EPD utilizing facial recognition software in investigations

“Clearview AI” under fire across the country
EPD utilizing facial recognition software in investigations
Published: Jun. 13, 2023 at 6:34 PM CDT
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EVANSVILLE, Ind. (WFIE) - As the times change, so do our law enforcement and the technology available to them to fight crime.

Evansville Police Chief Billy Bolin was instrumental in securing a contract with U.S.-based facial recognition intelligence platform, Clearview AI.

“As a rookie officer in 1995, if you would’ve told me we’re doing some of this I would’ve never believed,” says Bolin.

Purchased in 2020, EPD has the ability to put anyone’s image into their system to look for a match.

“Anything in the public domain is where they’re pulling these images from,” explains Bolin, “social media, Facebook, Instagram, things like that. You’re putting it out there and it’s not private.”

A national study out of Georgia State University raised concern about the use of this facial recognition technology, citing the agencies who used it saw a 55% uptick in the arrest of black people and 22% drop in white arrests.

“If there is things that they’re doing wrong and something comes out in the future and they’re deemed that they are unethical or something, then we could revisit and decide if do want to keep using them,” says Bolin.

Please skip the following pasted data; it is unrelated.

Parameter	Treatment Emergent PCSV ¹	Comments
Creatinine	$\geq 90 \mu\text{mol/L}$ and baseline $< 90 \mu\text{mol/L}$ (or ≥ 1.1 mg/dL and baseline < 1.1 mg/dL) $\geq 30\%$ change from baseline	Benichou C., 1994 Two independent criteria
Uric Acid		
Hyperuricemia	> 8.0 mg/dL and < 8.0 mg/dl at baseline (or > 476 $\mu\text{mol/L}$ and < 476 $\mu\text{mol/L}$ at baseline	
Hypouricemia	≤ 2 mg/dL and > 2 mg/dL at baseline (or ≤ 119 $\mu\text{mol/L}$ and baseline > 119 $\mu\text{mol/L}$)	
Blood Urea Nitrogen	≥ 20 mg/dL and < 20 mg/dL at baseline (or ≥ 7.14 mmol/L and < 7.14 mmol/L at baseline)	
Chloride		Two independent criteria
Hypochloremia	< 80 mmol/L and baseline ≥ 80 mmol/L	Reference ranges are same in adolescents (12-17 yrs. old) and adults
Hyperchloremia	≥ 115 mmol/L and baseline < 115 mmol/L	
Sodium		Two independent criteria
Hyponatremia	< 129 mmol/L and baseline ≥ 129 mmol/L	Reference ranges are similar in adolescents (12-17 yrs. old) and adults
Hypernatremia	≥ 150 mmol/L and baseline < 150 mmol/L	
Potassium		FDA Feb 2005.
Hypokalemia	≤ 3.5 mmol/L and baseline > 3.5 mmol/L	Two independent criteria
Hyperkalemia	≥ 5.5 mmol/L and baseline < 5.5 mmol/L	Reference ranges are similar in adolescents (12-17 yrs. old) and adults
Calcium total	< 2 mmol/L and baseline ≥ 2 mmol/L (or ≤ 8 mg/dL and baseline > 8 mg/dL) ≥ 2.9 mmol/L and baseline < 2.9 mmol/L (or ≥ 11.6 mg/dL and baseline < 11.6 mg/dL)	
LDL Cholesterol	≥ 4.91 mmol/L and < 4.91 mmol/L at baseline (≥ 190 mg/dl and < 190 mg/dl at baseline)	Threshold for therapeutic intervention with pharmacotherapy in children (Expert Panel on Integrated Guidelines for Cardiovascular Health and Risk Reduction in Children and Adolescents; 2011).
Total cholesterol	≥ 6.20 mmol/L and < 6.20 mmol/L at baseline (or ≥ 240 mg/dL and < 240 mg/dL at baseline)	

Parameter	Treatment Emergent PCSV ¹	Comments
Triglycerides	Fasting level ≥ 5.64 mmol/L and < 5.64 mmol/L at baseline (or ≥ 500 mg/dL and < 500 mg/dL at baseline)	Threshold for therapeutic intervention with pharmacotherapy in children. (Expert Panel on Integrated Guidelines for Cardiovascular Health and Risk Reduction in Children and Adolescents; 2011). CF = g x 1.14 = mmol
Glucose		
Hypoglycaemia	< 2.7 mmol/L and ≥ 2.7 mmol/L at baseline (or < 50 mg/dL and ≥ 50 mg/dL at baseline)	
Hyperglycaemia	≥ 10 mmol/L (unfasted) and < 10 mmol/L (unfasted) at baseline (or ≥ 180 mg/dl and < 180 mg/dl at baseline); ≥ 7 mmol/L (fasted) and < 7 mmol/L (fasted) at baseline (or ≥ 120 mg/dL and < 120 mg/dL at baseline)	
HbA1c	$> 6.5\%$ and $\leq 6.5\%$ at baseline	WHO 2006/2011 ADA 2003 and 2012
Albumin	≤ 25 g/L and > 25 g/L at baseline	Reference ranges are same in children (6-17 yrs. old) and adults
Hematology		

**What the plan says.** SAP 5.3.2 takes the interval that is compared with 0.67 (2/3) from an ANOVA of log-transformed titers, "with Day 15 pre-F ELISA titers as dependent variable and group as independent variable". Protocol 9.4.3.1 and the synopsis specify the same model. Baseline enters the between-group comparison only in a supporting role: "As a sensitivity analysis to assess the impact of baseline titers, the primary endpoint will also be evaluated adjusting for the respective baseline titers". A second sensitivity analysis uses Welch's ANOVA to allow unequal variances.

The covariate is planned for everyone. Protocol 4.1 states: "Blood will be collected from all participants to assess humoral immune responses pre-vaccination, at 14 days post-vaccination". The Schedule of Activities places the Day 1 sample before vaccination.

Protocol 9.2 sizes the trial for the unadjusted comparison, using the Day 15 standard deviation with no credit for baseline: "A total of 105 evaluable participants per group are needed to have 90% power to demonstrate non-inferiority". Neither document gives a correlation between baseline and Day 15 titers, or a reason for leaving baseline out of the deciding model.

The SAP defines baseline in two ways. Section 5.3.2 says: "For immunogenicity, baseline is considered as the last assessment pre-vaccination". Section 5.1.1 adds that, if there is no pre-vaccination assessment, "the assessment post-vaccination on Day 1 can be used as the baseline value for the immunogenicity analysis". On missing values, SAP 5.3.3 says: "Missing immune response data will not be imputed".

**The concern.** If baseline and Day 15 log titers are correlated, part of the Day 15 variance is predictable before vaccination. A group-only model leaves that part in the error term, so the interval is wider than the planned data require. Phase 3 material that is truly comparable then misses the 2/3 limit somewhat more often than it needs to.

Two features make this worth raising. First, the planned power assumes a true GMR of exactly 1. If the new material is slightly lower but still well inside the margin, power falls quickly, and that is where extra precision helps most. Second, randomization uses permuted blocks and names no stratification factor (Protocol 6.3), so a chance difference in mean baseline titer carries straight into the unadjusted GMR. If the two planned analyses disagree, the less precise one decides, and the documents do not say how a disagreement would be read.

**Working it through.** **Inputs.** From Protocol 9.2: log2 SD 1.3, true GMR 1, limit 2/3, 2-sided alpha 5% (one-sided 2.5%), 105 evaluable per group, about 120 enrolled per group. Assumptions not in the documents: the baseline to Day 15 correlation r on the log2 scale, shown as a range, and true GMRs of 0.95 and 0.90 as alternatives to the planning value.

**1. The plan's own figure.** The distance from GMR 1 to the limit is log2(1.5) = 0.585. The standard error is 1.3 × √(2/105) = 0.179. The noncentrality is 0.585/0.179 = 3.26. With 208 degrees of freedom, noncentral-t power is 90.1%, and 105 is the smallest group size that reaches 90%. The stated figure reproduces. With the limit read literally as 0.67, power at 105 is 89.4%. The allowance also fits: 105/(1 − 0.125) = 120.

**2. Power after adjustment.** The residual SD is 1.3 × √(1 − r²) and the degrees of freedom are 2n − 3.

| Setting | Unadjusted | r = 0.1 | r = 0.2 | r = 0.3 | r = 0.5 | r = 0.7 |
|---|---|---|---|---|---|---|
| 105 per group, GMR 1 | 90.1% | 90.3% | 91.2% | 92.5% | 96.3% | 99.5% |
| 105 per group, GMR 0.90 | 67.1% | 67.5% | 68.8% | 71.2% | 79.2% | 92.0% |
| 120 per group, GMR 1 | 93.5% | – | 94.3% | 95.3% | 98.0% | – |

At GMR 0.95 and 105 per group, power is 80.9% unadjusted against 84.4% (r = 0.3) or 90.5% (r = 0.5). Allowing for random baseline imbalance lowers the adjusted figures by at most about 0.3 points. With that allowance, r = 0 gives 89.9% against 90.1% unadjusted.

He says the way it is used keeps them from making false arrests.

“If we had a shoplifter at Walmart and we matched the picture up and it comes back, we’re not just going to go arrest them on that,” explains Bolin, “then we’re going to do some of the more old-fashioned detective work and go out and try to connect this person.”

So just how good is this technology? I wanted to see it for myself.

After taking my photo and plugging it into the software, it was just a few minutes before EPD detectives had access to hundreds of photos of me.

It took longer to get the picture he took of me emailed from his phone to the computer than it did to find pictures of me posted online, some of them years ago.

It’s a far cry from systems used in the past, where detectives had to comb through thousands of mugshots meticulously categorized by race and estimated age inside of a filing cabinet.

Bolin says as long as Clearview AI continues to help them, he’s gonna continue to support it.

“That’s my stance on this when people are like, ‘well don’t this bother you?’ No, because I don’t break the law,” says Bolin, “and if we can help people, the good citizens that are being victimized, why wouldn’t we want to help them?”

Looking at his budgets, Bolin says it’s costing $15,995 for a 3-year-contract with the Clearview AI, and their current contract runs through 2024.